The estimated national figure for divorce in India is as high as 6 to 7 percent
India is going through many changes from boosts in the economy by IT companies making huge profits from off-shore contracts to the rise in more open dating and advent of Indian women marrying late and pursuing professions instead.
With such noticeable changes, the fabric of Indian society is being affected by this shift. Indian women are educating themselves, choosing professional careers and becoming independent. The impact of cable and satellite television, the Internet and Western influences have all contributed to women raising their expectations of marital life. Financial security and dependency on the man, as once practiced in the past, is now no longer the case. Professional women are making their own choices and financial stability is giving them the confidence which was not present in the past. However, this evolution is now damaging the sacred institution of marriage because separation and divorce rates in India are rising.
There is no Hindi word for the term ‘divorce’ and usually, the Urdu word ‘talak’ is used. But its use is becoming much more common in India, although India still has a lower divorce rate compared to the rest of the world.
Where marriage was central to the social status of the Indian women, today it is not the case as younger women are breaking the mold and are becoming more intolerant of their partners. Many unhappy women are now taking the stance to leave relationships compared to those of the past that took everything that was literally thrown at them, for the sake of honour, family and society. Abusive relationships are one key reason for many splits, where the women feel enough is enough. Violent and abusive partners are no longer being tolerated. Families of the women are also becoming more understanding. In general, Indian women today, are becoming physically, financially and sexually more demanding that past generations.
Conversely, many unhappy Indian men are divorcing women due to the stress, tension and pressure of 21st century Indian marriages and thus, increasing their urge for personal freedom. They are finding it harder to adjust to the changes in women. Extra-marital affairs and break-downs in communication, all play a role too.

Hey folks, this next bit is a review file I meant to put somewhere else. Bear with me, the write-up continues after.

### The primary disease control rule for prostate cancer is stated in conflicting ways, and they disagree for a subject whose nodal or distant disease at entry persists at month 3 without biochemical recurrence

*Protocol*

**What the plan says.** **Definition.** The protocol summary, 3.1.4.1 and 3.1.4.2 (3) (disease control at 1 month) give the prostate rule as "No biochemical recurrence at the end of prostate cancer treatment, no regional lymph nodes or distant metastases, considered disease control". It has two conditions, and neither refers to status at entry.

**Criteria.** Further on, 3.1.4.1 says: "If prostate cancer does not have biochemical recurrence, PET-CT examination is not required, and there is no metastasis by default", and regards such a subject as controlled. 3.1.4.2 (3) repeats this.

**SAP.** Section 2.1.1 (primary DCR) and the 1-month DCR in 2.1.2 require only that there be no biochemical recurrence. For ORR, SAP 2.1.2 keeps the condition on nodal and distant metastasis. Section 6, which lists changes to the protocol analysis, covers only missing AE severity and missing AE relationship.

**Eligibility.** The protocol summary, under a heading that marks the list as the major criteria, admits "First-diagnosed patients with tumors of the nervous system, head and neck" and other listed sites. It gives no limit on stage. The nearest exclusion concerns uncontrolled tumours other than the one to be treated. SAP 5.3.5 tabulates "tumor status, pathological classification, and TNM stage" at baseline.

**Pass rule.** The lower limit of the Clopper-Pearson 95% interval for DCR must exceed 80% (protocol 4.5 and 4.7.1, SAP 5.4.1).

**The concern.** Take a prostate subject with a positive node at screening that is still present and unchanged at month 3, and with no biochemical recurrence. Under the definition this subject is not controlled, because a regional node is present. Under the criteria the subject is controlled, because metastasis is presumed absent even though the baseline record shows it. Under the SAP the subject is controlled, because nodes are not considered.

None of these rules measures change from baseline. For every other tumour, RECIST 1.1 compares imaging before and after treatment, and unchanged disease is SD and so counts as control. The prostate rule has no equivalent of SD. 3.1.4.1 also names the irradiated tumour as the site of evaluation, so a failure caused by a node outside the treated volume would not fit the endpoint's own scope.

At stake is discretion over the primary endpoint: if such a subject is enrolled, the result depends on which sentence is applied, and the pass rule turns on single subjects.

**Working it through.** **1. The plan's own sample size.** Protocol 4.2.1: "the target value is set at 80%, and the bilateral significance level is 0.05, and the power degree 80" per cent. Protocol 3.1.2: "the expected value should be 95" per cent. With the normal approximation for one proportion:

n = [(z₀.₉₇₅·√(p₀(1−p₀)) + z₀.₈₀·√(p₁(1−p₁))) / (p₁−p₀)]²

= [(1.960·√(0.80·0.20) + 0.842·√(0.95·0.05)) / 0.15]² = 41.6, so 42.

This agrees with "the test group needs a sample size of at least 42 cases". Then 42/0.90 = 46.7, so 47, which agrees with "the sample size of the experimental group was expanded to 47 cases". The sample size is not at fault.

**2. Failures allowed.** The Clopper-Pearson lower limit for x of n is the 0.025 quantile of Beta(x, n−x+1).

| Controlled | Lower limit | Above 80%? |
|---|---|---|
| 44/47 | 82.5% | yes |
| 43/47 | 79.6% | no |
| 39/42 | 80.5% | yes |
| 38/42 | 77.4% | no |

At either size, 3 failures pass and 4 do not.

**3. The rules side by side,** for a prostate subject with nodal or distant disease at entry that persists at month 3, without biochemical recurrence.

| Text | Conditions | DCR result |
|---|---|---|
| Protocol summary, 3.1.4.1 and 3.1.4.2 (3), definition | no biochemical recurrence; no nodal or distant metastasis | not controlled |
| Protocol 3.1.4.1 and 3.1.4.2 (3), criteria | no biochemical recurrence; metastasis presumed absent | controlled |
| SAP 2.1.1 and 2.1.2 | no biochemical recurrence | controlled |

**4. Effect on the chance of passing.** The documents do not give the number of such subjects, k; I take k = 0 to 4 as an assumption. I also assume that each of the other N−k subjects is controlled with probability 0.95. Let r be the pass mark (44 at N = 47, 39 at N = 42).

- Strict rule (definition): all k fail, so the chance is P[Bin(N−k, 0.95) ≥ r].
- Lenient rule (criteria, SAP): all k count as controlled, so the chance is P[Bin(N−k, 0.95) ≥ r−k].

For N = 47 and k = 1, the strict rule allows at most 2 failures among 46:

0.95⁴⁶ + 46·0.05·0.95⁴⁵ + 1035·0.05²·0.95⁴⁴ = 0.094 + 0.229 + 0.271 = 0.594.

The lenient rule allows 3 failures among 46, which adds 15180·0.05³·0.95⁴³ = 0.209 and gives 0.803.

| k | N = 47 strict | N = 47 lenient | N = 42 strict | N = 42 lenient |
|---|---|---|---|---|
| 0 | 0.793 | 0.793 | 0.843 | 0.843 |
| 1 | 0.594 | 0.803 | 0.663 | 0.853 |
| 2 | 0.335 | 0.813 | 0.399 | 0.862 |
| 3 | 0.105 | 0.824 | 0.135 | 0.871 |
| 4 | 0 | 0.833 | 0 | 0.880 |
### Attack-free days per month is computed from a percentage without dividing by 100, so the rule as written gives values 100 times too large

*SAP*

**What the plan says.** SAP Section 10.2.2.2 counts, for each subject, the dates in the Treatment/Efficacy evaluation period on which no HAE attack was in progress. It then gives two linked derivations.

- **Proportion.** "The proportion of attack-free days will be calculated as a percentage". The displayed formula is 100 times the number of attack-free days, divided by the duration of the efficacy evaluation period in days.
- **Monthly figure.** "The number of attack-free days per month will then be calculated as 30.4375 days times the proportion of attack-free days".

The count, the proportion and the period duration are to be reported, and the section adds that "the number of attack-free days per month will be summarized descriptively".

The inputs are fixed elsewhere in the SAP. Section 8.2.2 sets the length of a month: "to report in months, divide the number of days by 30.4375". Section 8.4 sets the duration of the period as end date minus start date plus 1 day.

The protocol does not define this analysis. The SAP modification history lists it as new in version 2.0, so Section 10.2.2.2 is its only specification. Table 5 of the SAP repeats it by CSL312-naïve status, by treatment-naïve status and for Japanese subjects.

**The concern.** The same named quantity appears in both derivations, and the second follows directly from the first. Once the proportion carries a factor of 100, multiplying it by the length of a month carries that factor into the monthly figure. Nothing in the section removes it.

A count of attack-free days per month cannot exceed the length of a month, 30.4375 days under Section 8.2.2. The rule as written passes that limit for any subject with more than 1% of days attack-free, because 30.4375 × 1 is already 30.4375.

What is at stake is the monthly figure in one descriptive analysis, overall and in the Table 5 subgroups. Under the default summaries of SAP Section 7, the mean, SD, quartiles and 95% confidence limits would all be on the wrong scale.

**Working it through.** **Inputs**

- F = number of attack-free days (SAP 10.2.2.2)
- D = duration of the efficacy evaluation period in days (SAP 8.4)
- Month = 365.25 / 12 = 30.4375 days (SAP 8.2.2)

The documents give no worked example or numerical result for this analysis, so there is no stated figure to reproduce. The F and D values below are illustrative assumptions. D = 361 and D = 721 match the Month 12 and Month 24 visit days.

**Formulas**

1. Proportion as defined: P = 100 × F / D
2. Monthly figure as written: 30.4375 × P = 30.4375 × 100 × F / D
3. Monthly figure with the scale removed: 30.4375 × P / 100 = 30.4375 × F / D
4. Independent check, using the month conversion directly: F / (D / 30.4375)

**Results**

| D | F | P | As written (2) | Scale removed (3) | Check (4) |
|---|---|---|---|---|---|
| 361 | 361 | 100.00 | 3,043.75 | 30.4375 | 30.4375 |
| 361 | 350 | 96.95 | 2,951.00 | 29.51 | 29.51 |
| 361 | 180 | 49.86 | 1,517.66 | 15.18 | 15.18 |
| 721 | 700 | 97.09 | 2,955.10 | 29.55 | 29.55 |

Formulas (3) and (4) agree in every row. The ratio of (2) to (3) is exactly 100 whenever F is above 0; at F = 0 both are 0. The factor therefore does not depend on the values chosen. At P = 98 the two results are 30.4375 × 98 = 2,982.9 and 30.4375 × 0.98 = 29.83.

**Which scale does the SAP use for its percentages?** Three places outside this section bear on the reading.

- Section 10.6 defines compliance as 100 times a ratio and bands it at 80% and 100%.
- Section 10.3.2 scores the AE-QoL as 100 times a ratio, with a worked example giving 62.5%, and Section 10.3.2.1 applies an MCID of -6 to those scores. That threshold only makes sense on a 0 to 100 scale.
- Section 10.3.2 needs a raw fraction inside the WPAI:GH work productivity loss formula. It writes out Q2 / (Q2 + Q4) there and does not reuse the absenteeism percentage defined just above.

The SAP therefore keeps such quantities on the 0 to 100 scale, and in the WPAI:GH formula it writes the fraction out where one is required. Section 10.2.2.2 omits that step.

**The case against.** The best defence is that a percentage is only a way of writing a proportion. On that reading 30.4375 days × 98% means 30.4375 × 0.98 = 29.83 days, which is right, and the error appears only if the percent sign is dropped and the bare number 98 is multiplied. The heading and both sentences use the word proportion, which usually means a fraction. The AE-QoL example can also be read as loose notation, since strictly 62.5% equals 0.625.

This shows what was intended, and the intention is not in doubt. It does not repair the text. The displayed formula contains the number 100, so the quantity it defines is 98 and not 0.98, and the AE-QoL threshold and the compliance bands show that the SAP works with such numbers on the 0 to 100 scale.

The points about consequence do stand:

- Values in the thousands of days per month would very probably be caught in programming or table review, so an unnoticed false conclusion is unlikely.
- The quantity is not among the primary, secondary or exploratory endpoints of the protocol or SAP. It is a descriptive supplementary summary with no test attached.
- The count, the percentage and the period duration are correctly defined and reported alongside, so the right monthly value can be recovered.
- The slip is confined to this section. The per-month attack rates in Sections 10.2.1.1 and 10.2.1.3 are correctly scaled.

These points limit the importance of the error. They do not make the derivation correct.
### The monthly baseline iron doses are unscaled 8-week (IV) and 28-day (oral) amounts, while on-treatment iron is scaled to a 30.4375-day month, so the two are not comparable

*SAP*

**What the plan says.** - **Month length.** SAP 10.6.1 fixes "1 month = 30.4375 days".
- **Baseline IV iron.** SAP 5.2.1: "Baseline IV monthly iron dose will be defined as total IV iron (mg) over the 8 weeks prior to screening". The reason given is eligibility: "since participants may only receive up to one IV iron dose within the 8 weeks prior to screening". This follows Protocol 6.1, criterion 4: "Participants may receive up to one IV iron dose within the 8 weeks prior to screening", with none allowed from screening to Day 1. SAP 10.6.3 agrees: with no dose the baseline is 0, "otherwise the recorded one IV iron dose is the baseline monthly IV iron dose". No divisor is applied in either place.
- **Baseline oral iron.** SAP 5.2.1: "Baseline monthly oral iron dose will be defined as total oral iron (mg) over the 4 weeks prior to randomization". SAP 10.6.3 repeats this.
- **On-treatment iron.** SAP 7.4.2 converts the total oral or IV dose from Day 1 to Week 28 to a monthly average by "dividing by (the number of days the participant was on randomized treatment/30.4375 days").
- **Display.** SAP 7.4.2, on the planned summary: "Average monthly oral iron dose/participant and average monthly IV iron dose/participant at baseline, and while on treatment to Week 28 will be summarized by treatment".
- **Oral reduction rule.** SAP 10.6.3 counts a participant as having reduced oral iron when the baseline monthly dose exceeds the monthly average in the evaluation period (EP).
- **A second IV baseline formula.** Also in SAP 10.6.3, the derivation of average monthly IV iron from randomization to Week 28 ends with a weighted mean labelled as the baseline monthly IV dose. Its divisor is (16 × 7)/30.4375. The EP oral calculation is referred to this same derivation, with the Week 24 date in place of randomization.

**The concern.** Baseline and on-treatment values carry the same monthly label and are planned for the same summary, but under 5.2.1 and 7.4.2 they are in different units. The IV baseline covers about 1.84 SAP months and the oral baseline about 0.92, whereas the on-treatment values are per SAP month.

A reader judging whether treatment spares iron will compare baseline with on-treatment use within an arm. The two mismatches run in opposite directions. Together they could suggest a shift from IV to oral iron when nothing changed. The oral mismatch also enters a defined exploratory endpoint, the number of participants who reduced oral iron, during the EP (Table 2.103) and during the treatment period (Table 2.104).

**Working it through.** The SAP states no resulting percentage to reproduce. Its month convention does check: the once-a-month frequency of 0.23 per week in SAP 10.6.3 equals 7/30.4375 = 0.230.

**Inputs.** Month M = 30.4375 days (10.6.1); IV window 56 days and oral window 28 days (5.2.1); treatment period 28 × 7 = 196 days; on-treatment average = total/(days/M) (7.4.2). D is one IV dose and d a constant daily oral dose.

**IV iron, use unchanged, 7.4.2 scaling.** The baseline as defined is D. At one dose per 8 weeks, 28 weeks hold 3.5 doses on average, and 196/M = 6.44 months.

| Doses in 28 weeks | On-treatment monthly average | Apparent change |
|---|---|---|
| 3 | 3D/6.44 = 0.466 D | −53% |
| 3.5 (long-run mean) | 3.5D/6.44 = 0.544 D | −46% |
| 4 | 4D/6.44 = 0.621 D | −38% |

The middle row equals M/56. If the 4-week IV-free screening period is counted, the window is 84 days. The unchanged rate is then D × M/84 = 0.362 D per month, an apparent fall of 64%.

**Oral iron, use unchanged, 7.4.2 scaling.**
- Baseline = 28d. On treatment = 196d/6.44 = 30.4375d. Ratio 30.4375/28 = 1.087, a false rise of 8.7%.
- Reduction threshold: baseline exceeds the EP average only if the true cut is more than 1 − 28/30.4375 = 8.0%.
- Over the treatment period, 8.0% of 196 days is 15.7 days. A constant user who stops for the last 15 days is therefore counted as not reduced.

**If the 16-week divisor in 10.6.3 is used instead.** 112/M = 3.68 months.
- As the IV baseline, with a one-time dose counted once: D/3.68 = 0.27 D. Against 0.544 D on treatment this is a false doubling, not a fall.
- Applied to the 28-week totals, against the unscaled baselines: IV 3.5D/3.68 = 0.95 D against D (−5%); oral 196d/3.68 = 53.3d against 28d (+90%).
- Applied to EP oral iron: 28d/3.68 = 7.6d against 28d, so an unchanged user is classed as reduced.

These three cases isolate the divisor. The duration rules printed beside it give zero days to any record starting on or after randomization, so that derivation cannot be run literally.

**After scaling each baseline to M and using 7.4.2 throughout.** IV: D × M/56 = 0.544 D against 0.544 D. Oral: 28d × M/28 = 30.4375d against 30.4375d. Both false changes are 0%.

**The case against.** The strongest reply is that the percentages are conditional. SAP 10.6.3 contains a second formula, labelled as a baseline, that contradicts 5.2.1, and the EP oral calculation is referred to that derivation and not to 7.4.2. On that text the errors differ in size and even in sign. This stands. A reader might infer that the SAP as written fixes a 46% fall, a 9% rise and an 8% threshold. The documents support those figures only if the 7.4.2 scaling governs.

For Indian men, having a divorce is a more easier option than women, as the stigma of a female divorcee is a bigger one. Men have traditionally been the dominating party seeking divorce and the reasons do not have to be significant. It is easier for a divorced man to find a new partner compared to a divorced woman, especially, if the woman also has children. But it is likely that this outlook will potentially change due the growth in numbers of women who are now divorcing in India.
For previous generations, divorce was a much harder thing to do or accept. The financial or emotional support today was simply not there. And women more so than men would not have the courage to leave and would accept whatever the man did in the marriage. Be it drink, have affairs or gamble.
The estimated national figure for divorce in India is as high as 6 to 7 percent. However, there are no exact figures available for the number of divorces as many are handled locally and are registered differently by the various states. Some studies have indicated that in the small towns, semi-urban areas and cities, the number of divorces is definitely increasing. Numbers in divorce petitions being filed by young couples at family courts have grown significantly, especially by women. States such as Kerala and Punjab have seen significant increases.
However, the option for divorce is still class led because the rise is being seen amongst the educated, wealthier middle class. The lower classes still do not see it as an option due to stigma, costs and the delay in the justice system which can take years for cases to be settled, especially if they involve children.
So, does this mean that the changes in the Indian woman are for better or for worse? Does this mean that Indian society will begin to face the problems already faced by the West? Such as huge rises in single parents and the loss of value, respect and appreciation by children who no longer have solid family structures to follow as experienced in that past in India.